Want to spend the summer following John Joseph Yossarian trying to survive World War II, or with Holden Caulfield on his misadventures through New York City? Maybe you'd rather endure the bombing of Dresden with Kurt Vonnegut's protagonist, Billy Pilgrim. Now's your chance to decide as we officially open the voting for One Book, One Twitter. We'll keep the polls open for the next two weeks, at which point the winner will be clear to everyone. At that point we'll start reading. (Miss that link above? Then go here to vote.)
For anyone just joining us, One Book, One Twitter (#1b1t) is an effort to get everyone on Twitter to read the same book this summer. Usually such "Big Read" programs are organized around geography. Seattle started the trend for collective reading in 1998 when zillions of Seattlites all read Russell Banks’ book, Sweet Hereafter. Chicago followed suit with To Kill a Mockingbird a few years later. This Big Read is organized around Twitter, and says to hell with physical limitations. Over the last few weeks thousands of people from around the world nominated six books to include on the list of finalists.
As long time listeners will notice, we've added four more books to the mix: 100 Years of Solitude, by Gabriel Garcia Marquez; Catcher in the Rye, by J.D. Salinger; God of Small Things, by Arundhati Roy; and Song of Solomon, by Toni Morrison. These titles were chosen by the One Book, One Twitter board. Here's our reasoning—the crowd picked six wonderful books, but they're all written by white men with, well, a healthy disregard for reality. That's not a dis—hell, Catch-22 and Slaughterhouse Five are two of my all-time favorite novels. But it's bound to appeal to a limited constituency. And besides each one of the additional four is a masterpiece in its own right, so who can complain?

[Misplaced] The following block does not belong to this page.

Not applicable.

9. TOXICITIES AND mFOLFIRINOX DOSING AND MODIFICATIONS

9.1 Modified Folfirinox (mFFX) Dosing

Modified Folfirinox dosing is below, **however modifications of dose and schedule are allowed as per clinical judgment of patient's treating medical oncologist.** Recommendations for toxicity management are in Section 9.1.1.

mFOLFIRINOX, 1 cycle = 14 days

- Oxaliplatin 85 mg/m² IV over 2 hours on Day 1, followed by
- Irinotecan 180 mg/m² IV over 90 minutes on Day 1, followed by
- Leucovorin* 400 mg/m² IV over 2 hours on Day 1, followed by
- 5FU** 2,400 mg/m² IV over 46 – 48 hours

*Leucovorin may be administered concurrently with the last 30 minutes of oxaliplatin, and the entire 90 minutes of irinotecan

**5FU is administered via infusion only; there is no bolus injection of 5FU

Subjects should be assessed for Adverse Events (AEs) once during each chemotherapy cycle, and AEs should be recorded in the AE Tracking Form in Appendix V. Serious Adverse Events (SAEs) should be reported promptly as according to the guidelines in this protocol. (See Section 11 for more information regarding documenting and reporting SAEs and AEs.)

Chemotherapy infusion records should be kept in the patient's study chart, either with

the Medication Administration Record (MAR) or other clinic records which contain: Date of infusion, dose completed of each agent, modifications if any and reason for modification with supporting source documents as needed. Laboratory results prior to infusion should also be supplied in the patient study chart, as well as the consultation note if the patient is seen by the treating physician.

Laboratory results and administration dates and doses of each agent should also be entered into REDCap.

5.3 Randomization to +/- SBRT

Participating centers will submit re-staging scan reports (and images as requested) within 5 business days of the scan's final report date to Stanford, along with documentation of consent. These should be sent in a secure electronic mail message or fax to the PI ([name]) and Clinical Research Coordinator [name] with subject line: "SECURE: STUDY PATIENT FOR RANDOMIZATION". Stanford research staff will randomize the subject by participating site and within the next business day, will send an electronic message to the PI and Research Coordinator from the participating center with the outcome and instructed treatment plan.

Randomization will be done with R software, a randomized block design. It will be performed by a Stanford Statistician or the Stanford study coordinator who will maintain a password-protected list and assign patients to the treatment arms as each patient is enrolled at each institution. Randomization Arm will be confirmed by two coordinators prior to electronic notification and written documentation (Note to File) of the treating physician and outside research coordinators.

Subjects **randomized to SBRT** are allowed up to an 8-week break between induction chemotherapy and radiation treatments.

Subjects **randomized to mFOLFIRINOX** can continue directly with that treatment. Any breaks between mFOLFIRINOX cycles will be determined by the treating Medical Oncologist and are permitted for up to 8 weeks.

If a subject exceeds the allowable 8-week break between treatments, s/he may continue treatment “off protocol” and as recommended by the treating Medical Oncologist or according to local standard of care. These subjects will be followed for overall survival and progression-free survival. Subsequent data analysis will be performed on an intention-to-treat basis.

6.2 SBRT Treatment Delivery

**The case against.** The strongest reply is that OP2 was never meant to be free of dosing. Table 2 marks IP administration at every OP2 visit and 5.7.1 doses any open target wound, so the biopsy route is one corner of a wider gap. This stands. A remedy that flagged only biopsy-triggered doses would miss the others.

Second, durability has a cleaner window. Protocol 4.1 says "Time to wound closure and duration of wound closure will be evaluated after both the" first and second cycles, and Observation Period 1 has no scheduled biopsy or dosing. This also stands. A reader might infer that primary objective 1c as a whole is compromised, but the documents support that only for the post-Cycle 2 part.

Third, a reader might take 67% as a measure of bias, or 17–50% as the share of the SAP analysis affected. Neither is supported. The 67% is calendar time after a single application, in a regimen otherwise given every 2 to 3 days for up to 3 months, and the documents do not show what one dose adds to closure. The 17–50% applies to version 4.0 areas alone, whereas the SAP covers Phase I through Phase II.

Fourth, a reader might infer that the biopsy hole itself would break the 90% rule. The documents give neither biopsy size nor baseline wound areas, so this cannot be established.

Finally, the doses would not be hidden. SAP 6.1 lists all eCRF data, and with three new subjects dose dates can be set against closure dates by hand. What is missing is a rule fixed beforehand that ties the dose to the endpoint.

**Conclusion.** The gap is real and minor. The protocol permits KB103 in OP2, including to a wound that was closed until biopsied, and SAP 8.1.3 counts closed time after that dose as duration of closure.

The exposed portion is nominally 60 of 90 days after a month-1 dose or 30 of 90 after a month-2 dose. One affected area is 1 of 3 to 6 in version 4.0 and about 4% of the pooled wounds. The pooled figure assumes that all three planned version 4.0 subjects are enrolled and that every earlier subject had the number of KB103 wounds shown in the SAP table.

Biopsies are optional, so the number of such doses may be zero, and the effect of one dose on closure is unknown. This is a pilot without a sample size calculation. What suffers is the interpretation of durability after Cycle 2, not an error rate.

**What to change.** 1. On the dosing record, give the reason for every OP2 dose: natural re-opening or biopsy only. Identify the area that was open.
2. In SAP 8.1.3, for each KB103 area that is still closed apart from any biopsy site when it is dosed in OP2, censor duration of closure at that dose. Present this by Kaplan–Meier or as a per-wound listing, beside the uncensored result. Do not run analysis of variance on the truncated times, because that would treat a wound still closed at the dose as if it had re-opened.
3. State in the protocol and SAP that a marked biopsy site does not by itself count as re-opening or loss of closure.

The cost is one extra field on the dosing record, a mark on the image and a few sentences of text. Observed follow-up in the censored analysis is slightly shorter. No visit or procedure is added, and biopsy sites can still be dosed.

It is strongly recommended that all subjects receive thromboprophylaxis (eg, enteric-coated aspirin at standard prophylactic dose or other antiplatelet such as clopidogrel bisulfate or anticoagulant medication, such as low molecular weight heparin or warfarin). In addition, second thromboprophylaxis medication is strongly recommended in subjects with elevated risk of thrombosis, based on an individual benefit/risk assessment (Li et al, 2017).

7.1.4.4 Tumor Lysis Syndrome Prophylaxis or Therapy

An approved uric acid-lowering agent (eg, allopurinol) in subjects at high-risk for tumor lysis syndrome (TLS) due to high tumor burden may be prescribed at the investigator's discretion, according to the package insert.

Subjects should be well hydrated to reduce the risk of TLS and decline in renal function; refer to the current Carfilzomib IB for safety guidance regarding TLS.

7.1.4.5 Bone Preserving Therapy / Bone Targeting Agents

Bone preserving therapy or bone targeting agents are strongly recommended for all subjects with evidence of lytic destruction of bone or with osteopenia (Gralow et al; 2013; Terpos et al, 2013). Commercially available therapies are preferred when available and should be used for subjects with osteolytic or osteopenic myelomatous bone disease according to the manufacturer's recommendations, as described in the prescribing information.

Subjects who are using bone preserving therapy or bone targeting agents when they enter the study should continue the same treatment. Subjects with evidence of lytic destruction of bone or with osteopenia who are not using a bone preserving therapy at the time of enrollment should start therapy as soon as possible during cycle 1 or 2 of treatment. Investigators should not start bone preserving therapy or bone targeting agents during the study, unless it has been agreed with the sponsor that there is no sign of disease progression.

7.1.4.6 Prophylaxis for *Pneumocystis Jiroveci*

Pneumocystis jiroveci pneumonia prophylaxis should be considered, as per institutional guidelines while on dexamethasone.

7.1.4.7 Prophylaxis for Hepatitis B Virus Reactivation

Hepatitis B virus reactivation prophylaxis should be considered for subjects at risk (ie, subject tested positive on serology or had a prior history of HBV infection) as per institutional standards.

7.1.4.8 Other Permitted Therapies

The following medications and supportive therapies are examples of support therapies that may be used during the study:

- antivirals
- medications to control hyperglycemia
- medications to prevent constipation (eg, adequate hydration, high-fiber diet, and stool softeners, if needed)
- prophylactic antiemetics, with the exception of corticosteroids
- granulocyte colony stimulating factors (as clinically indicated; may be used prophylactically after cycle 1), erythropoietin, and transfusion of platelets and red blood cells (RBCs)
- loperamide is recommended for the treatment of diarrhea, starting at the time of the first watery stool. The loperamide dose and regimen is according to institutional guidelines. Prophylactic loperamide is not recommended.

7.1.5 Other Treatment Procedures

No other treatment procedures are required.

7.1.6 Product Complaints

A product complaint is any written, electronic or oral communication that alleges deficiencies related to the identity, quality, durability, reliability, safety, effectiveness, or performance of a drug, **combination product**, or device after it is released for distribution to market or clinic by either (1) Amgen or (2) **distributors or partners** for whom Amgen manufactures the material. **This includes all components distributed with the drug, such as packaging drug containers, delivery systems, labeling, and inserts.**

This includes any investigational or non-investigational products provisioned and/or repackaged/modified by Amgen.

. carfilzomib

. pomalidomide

As always follow @crowdsourcing and #1b1t for updates. Comments and complaints should be filed to me at the crowdsourcing blog. The rules around the voting have changed slightly. Each person is allowed one up and down vote for each title, but we are not—obviously—taking further nominations. Good luck to all our contestants, and may the best book win.
The God of Small Things, by Arundhati Roy. 352 pps.
Mangos are pickled, and hope is too, in Roy’s quirky, brutal, Booker-award-winning novel about two young twins, a lonely mother, and an untouchable with beautiful hands.
Song of Solomon, by Toni Morrison. 337 pps.
Macon "Milkman" Dead III has been known as a momma’s boy ever since he was a kid. Now he has to figure out who he really is while avoiding the two people who want him dead. Nobel Prize winner, 1993.
Slaughterhouse Five, by Kurt Vonnegut. 288 pps.
Extraterrestrial adventures on the planet Tralfamadore meet the WWII fire-bombing of Dresden, Germany, in this cult classic about an optometrist who becomes “unstuck in time.”
1984, by George Orwell. 326 pps.
George Orwell’s nightmarish vision of a totalitarian state. Prescient, controversial, brilliant, 1984 invented both “doublethink” and “Big Brother.”
Brave New World, by Aldus Huxley. 288 pps.
Come for the drugs (Mmmmm … Soma), stay for the “feelies”—movies that touch all the senses. The Modern Library ranked Huxley’s 1932 novel fifth in its list of the 100 best novels of the 20th Century.
100 Years of Solitude, by Gabriel García Márquez. 432 pps.
Published in 1967 and translated into over 100 languages, Marquez’s magnum opus was not only lauded as a crowning achievement in magical realism by critics, but also became the best selling Spanish language book in modern history, after Don Quixote.
American Gods, by Neil Gaiman. 480 pps.
Don’t call it science fiction. Gaiman’s Hugo- and Nebula-award winning novel is “a scary, strange, and hallucinogenic road trip wrapped around a deep examination of the American spirit.”
Catch-22, by Joseph Heller. 453 pps.
Published in 1961, Catch-22 was the original indictment of the absurdism of war, and the army, and bureaucracy in general.
Catcher in the Rye, by J.D. Salinger. 276 pps.
Without Holden Caulfield, angst would just be another German word for anguish.
Fahrenheit 451, by Ray Bradbury. 201 pps.
Tired of all those dystopias? Try this dystopia! Bradbury envisions “a hedonistic anti-intellectual America that has completely abandoned self-control,” in which “firemen” extinguish any flicker of an intellectual life.